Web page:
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Faculty Discontent Over In-Person Fall Semester Grows

Discontent over reopening college campuses for in-person classes in the fall amid the COVID-19 pandemic is growing and more faculty and staff around the country are demanding that instruction be moved online for health and safety reasons.Classroom 2787754 960 720 1

More than 250 faculty and instructors at the University of Iowa have signed a pledge to move instruction online. Over 1,000 faculty, students and alumni of Kutztown University signed an open letter posted Monday criticizing reopening protocols. On Tuesday, close to a 100 Virginia Commonwealth University professors formally asked the institution to switch to a fully virtual fall semester. And a group of around 30 tenured faculty at the University of North Carolina (UNC) Chapel Hill has urged students to stay home this coming fall to protect their health and that of other students and staff.

“We recognize that some of you will have to live on campus this fall semester for financial or personal reasons, and we want to help ensure that campus is safe for you,” wrote UNC Chapel Hill faculty in an open letter published in The Charlotte Observer. “We implore the rest of you to stay home this fall. We believe that this will result in a better fall semester for most of you. It is also a tangible way for all of us to contribute to the health and safety of our loved ones and the Carolina community.”

In their letter, members of the Kutztown University community have demanded answers to specific safety protocol questions and threatened they will call for a vote of no confidence in the university leadership if their concerns are not addressed satisfactorily by Aug. 24.

In their letter headed “The Acceptable Number of Deaths is Zero,” university community members criticized “inadequate leadership” of the institution, citing poor communication and disinterest in addressing health concerns.

“Faculty have attempted to address their concerns through normal channels throughout this crisis,” they wrote. “Faculty have cited state and federal health standards in their requests for COVID-19 mitigation and a safe return to class this year. For the most part, these efforts have been unsuccessful.”

In their pledge, University of Iowa faculty said their institution has “failed to be a responsible community health partner” by not doing enough to limit the spread of the coronavirus.

Dr. David A. ThomasDr. David A. Thomas

“COVID-19 cases continue to surge in Iowa; nearly 900 Iowans have already died. Testing is not widely available and tracing capacity is limited,” they said in the pledge. “Despite these risks, the University is planning for a physical return to campus, heightening already dangerous conditions for students, instructors, faculty, and staff by prioritizing face-to-face instruction. A safe return to face-to-face instruction is impossible due to the limited availability of adequate physical classroom space and the lack of provision for frequent testing, contract tracing, or the medical and logistical support necessary for the safety of all workers on campus.”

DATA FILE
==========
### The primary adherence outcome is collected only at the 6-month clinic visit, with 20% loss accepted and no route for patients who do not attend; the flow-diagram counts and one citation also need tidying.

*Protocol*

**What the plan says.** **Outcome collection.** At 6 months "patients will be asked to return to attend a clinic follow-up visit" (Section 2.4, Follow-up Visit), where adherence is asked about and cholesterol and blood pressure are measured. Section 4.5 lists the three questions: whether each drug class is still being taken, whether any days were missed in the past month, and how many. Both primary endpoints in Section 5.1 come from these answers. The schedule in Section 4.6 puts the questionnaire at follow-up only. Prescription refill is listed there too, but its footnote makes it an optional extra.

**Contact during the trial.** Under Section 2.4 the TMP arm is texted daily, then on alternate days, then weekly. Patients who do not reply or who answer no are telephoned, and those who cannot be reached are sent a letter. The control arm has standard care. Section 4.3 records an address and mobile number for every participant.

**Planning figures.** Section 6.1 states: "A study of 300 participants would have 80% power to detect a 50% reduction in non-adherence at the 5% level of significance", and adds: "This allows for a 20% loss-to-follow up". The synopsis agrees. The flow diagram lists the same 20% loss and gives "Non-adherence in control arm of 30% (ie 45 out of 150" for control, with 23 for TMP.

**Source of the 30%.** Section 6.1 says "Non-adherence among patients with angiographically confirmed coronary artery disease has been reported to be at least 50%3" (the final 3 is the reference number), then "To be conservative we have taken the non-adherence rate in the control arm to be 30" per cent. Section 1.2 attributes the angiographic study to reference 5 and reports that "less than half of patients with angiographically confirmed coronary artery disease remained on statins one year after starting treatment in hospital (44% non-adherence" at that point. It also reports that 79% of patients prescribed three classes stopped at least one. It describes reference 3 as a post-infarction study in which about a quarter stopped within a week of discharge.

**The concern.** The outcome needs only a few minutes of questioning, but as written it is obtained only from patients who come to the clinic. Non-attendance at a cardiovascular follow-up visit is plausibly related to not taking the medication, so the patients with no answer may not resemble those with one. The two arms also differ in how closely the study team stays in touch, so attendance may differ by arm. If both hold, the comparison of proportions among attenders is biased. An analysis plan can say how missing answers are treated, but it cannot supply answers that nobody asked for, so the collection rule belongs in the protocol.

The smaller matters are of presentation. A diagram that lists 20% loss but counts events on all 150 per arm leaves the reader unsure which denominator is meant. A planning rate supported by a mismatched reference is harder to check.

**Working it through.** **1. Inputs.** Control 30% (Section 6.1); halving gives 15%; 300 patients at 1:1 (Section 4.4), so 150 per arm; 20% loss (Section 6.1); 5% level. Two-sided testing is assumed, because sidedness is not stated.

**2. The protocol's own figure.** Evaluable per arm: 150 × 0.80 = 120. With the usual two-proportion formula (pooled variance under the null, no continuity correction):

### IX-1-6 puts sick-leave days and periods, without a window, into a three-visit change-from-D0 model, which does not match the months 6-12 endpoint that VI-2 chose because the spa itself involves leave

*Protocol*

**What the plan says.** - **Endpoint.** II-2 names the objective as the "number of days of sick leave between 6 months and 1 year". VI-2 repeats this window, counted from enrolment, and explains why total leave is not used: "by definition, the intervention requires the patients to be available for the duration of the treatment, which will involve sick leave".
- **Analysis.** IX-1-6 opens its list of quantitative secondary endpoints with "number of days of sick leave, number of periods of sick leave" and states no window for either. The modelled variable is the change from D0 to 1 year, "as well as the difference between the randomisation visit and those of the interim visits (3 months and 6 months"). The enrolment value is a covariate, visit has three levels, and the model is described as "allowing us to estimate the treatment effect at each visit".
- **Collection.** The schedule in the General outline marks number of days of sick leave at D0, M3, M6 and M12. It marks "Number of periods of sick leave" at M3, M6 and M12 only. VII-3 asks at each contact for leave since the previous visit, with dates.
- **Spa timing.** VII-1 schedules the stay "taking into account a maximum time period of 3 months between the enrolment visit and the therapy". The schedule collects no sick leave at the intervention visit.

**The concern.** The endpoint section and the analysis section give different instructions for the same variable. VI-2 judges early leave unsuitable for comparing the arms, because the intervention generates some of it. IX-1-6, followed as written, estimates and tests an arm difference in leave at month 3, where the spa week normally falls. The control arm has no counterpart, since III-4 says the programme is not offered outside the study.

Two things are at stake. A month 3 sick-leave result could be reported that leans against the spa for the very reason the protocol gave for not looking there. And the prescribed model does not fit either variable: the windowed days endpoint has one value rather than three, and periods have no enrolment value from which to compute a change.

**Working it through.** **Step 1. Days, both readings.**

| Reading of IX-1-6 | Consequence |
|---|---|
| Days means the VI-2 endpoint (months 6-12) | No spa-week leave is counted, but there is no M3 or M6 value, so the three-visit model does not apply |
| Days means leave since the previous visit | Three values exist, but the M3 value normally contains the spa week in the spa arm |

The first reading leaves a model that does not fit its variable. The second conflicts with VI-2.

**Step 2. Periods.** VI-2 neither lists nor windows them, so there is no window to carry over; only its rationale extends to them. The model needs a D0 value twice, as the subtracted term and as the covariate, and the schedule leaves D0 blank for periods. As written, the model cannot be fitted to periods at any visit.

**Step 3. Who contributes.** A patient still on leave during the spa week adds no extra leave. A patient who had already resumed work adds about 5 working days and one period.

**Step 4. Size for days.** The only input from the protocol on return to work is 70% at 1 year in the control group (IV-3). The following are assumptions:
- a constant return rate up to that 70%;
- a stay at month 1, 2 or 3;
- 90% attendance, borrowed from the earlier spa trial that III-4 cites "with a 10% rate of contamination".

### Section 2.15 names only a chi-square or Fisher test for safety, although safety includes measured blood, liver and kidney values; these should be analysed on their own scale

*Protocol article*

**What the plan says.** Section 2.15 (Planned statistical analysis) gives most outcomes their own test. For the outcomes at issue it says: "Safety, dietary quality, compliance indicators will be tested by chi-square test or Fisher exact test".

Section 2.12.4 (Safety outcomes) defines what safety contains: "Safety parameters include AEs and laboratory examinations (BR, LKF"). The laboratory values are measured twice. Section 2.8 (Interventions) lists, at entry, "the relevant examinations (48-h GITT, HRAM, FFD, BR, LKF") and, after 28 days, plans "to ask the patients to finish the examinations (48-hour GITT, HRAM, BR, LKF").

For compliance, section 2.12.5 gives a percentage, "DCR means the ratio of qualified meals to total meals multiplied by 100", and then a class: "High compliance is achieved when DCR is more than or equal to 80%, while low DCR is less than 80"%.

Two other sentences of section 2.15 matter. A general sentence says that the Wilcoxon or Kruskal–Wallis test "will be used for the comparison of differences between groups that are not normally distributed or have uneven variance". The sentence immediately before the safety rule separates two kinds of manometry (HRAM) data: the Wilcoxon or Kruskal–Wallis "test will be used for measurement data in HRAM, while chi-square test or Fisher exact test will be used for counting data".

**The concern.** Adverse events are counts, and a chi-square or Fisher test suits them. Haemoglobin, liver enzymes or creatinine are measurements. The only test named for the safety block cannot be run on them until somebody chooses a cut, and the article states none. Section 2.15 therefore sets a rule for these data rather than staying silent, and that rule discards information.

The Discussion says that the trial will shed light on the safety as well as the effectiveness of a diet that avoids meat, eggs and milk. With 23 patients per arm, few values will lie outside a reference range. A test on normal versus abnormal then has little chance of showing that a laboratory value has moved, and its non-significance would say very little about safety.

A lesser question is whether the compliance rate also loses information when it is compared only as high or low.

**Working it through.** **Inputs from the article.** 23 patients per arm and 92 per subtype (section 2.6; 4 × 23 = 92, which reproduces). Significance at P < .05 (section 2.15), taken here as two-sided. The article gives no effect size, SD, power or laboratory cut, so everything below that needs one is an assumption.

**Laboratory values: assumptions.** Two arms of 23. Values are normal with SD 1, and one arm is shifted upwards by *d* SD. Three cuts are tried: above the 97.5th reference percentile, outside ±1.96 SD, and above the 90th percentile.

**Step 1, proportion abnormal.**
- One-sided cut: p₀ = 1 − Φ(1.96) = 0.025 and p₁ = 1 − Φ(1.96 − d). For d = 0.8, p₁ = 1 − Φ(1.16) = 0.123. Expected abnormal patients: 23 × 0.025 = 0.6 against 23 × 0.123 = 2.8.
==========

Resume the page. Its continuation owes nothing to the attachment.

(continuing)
Many colleges and universities, especially those that rely on tuition dollars, face the unenviable reality of potentially losing students if they decide to remain online in the fall, wrote Susan Dynarski, a professor of education, public policy and economics at the University of Michigan, in The New York Times this week.

“Many college administrators rightly fear they will lose students to their competitors if they don’t hold out the promise of in-person classes — which means opening their campuses,” Dynarski wrote. “This creates what, in economics, we call an immense coordination problem. The first colleges to announce that they are teaching entirely online will risk a plunge in enrollment and tuition revenue, so relatively few have been willing to do so.”

Still, in the past weeks, many colleges and universities have reversed their decision to open for in-person instruction in the fall.

Late last month, Georgetown University announced it is altering its decision on a hybrid fall plan – a mix of online and in-person classes — to go fully online. Other universities in the Washington D.C. area, including George Washington University and American University followed suit. And in Atlanta, three prominent historically Black colleges and universities  — Morehouse College, Spelman College and Clark Atlanta University — also announced they will remain fully online this fall due to escalating COVID-19 cases nationwide.

Morehouse president Dr. David A. Thomas acknowledged in his letter to the campus community that, like many students, he too would miss the face-to-face interactions with scholars but added that the risk to the college community was too great to open the institution for an in-person fall.

“This is a disappointing turn of events for all of us, but I believe it is the best and most prudent path forward,” wrote Thomas. “It is imperative that we get this right because there is too much to risk if we don’t. Morehouse educates 2,200 students and employs approximately 475 faculty and staff members. We must delay our exceptional on-campus experience for the well-being of everyone in our community.”


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